One of the things we love about our county is its rugged beauty — mighty oaks, waving grasses, towering redwoods, delicate manzanita, the hillsides, mountains and meadows that surround us. After the 2017 fires, the way many of us look at the beauty that surrounds us has become more complex. We now notice how close the neglected open field or overgrown vegetation is to a block of houses, or how the dense underbrush could provide a fuel ladder to the canopy of the great oaks. The challenge can seem overwhelming. Property owners, neighborhoods and HOAs, communities, City and County government all need to work in tandem and parallel in order to make a meaningful impact.
Last December, the Board of Supervisors approved the Sonoma County Office of Recovery and Resiliency’s (ORR) Recovery Framework. This Framework came out of a long process of community engagement throughout 2018, and provides a foundation for action for our county for the long term. Along with the Framework, we also approved a list of 10 Priority Projects that we will focus on in 2019. One of these priorities is helping property owners navigate vegetation management opportunities through partnership with Fire Safe Sonoma and similar programs.
County departments are already working together to address vegetation management on county land. Transportation and Public Works (TPW) has begun the process of removing hazardous fire damaged trees located in the public right of way. These trees were determined by an arborist to pose risks to public safety. They are also removing cut brush that had been left on roadsides in the course of this work. It work is expected to continue through April.
Sonoma County Regional Parks is stepping up its fire prevention efforts with mowing, creating shaded fuel breaks by removing possible fuel, and engaging in brush burning in partnership with CalFire. In addition, the County’s Hazardous Vegetation Inspection program helps property owners protect their properties from the potential damage of a wildfire. These inspections, which will begin this spring in selected areas, will be carried out through a partnership between Sonoma County Fire Prevention and some local fire protection districts.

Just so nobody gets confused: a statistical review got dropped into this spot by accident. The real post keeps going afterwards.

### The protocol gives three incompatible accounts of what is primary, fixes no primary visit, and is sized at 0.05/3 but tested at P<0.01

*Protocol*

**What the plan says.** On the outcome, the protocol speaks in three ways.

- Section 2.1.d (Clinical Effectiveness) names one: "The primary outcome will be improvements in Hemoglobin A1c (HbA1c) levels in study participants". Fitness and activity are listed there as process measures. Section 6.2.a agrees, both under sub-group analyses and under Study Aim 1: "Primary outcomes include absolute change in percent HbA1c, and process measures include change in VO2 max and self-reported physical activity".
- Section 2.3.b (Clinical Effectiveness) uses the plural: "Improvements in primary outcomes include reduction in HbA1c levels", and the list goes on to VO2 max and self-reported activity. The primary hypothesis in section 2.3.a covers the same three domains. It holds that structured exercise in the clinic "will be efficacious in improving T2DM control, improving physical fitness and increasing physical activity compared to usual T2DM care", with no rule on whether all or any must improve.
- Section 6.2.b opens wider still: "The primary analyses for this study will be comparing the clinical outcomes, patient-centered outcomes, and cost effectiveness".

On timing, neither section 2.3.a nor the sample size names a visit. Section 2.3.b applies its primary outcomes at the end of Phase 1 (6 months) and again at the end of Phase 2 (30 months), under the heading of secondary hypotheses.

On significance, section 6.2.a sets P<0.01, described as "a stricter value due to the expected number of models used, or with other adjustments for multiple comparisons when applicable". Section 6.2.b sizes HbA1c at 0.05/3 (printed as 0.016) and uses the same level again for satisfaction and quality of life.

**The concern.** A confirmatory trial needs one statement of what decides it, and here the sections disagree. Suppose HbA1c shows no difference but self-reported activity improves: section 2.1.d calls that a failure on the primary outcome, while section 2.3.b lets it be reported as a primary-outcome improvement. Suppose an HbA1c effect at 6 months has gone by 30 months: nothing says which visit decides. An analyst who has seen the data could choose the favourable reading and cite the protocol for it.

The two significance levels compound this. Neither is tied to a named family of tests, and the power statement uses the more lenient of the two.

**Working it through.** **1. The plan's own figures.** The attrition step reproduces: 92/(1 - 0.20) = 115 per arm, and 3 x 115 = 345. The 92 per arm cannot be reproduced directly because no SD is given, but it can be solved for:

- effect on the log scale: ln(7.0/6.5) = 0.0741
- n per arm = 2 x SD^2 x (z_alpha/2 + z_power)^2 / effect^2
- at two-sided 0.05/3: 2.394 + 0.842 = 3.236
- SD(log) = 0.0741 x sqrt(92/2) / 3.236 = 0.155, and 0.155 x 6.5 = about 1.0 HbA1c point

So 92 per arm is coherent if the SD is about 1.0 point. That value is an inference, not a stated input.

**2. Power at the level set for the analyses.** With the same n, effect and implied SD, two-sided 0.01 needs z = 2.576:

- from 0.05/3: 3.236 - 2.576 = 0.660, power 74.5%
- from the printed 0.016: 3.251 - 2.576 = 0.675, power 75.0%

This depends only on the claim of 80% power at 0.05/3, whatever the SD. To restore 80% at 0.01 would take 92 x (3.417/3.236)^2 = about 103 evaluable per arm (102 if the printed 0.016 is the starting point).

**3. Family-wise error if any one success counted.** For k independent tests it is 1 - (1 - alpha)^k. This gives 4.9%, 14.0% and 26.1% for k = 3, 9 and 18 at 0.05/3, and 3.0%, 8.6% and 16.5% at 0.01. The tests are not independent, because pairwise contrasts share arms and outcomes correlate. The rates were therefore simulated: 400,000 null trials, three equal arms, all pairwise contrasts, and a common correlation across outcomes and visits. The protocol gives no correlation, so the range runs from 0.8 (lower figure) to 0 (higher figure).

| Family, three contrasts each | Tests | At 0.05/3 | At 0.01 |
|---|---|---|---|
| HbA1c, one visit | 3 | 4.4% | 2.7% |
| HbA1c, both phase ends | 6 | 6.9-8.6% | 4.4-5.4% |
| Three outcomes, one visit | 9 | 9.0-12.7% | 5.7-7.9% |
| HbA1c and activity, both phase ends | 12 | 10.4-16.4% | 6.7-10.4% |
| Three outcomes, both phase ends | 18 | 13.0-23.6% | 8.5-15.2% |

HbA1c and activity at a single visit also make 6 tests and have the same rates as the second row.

Sonoma County Regional Parks and Ag + Open Space have collaborated with the Sonoma Ecology Center and Sonoma Land Trust in forming a Good Fire Alliance to work together on fuel management on public lands in the Sonoma Valley.
Several neighborhoods, including the those in the Trinity/Cavedale and St. Helena Roads, have worked together to develop Fire Safe Councils, and others are interested in developing their own.
‘Since the 2017 fires, the way we look at the beauty that surrounds us has become more complex.
For individual homeowners and neighborhoods, there are a few resources out there that I’d like to highlight to get you thinking about your own property and your neighborhood, and how to create defensible space and harden your home.
The UC Master Gardeners have a lot of resources to help homeowners learn to create more resilient landscaping. In October they gave a presentation at the Sonoma Community Center; video links from that series are on its website. Another great resource is our own Sonoma Ecology Center, which published the pamphlet Re-Imagine Your Landscape that is full of useful information and links towards more resources.